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When Stephen Harper was beginning his spectacular four-year rise from ex-member of Parliament to prime minister of Canada, he was at first jeered by the media as colorless and dull. I pointed out at the time that this was not necessarily fatal in Canadian politics. Surely our dullest and most colorless prime minister was Mackenzie King, and he survived longer than any other in that office.

But King was not just colorless. He was also the shrewdest, craftiest and in some respects most unscrupulous of the 22 men who have led the country since the Canadian Confederation in 1867. In the last two months, it has begun to look that perhaps Stephen Harper shares with King those attributes as well.

King, for instance, held fast to the dictum that getting office and keeping it must supersede every other consideration. Promises, principles, the national interest, even loyalties and friendships must never detract from that primary goal.


Harper has proven much the same. The principles of the old Reform Party, of which he was an architect and which helped propel him to the top, he has almost wholly abandoned. Instead of cutting government spending, he has raised it even higher.

Instead of pushing the federal government out of provincial jurisdictions, he has intensified the federal presence. He has repeatedly denounced the phenomenon of a “carbon tax” and last week he enacted one by regulation, meaning that it does not need to come before Parliament. Finally, instead of terminating federal “bribery” to keep Quebec in Canada, he has increased the scale.

All of this is aimed at a single goal – achieving a majority in the next election. Almost everything else has been cast aside.

Like King, he is the ultimate pragmatist. To win a majority, he knows he must substantially improve his party’s standing in Ontario, where they now hold about 39 percent of the seats to the Liberals’ 52 percent; and also in Quebec where Harper’s Tories hold 13 percent of the seats to the Liberals’ 16 percent. The separatist Bloc Quebecois holds almost all the rest.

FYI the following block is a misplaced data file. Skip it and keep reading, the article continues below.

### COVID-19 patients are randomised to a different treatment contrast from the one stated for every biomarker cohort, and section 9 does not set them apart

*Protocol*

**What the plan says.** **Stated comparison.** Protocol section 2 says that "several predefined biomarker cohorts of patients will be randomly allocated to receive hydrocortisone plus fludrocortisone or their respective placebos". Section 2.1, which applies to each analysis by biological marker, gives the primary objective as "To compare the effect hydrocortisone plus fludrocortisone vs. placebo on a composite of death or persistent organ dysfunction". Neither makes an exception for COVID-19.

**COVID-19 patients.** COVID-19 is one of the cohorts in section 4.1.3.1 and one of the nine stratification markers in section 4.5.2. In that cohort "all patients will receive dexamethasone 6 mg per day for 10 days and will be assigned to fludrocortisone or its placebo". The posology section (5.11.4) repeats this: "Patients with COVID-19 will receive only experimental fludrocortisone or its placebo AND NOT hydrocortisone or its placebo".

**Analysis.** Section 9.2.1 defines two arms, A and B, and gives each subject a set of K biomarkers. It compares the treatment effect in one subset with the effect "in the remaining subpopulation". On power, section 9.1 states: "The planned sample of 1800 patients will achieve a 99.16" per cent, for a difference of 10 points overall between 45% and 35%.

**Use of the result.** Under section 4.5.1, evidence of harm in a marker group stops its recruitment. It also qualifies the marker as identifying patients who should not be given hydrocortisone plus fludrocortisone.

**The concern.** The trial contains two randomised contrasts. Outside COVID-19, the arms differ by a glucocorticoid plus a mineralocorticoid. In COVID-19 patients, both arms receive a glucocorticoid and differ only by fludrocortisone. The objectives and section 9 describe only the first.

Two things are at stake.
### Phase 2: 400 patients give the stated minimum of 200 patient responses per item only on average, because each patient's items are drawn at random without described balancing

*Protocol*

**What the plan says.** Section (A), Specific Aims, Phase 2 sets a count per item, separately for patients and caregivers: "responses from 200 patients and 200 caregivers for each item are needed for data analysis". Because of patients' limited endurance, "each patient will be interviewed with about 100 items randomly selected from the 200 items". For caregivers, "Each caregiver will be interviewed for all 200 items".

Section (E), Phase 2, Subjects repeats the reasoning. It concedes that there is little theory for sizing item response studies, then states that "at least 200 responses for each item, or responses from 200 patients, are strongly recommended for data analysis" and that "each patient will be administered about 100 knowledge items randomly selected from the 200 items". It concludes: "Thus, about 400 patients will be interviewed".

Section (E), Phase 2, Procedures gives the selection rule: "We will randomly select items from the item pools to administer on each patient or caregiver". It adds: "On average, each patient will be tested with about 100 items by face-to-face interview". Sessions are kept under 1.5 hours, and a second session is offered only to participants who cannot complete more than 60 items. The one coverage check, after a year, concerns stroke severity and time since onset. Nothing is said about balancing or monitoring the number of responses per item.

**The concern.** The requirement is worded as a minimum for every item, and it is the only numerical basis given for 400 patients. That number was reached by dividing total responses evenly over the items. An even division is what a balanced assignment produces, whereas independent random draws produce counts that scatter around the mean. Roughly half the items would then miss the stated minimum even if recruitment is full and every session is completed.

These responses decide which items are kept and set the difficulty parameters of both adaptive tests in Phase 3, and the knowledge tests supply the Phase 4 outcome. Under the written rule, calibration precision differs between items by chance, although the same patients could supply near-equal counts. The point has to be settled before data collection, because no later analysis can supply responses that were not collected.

His maneuvers to make gains in both provinces are masterpieces of craft, opportunism, deception, betrayal, stealth, perfidy and manipulation. Against all this, Harper could produce only one argument. It works, or certainly seems to. He’s staying well ahead in the polls.

By suddenly declaring Quebec “a distinct society within a united Canada,” for instance, he emasculated the whole basis of the Bloc Quebcois, sending its leader into a trembling rage. At the same time, he repudiated what has been a Tory principle for at least 40 years – that there must be nothing constitutionally recognized as “distinct” about Quebec society.

By mightily increasing federal payments into Quebec, he purchased the support of the provincial Liberal government – at the cost of outrage in his home territory, western Canada. But then what could the West do about it? Vote for the Liberals? They’d be infinitely worse. By putting its own Steve Harper into the Prime Minister’s Office, the westerners –and particularly those in Harper’s home province of Alberta – had effectually disenfranchised themselves.

As for Ontario, it was the hapless Stephane Dion, the new Liberal leader, who opened the opportunity for Harper there. Dion, confident that Harper was hog-tied to the interests of the Alberta-based oil industry and seeking to make himself champion of the environmental movement, hurled his Liberals into the war on global warming.

No doubt to Dion’s aghast amazement, Harper abruptly reversed his party’s position. Where before they had quietly scoffed at environmentalism and scorned global warming as baseless hysteria, they overnight re-painted themselves green and promised a made-in-Canada emissions control policy that would impose harsh controls on the oil industry, notwithstanding Alberta’s opposition.

This ploy had two goals. One was to steal the thunder of the Liberals and portray the Tories as intent upon assuaging the environmental anxieties of the Ontario voter. The other was to stir voluble protests in Alberta, so that Ontario would know that Steve Harper was no puppet of Big Oil.

On Thursday, Harper’s environment minister unveiled the great plan. It was tough enough to satisfy Ontario, but nowhere near as tough as the oil industry had been deliberately led to believe. So a serious anti-Harper rebellion in Alberta was thereby averted.

But the net effect was to remove Steve Harper from the role of western hero. Instead, he is being recognized as an extraordinarily smart western politician. In democracies, the heroic mostly perish and the smart survive. Harper is a survivor.

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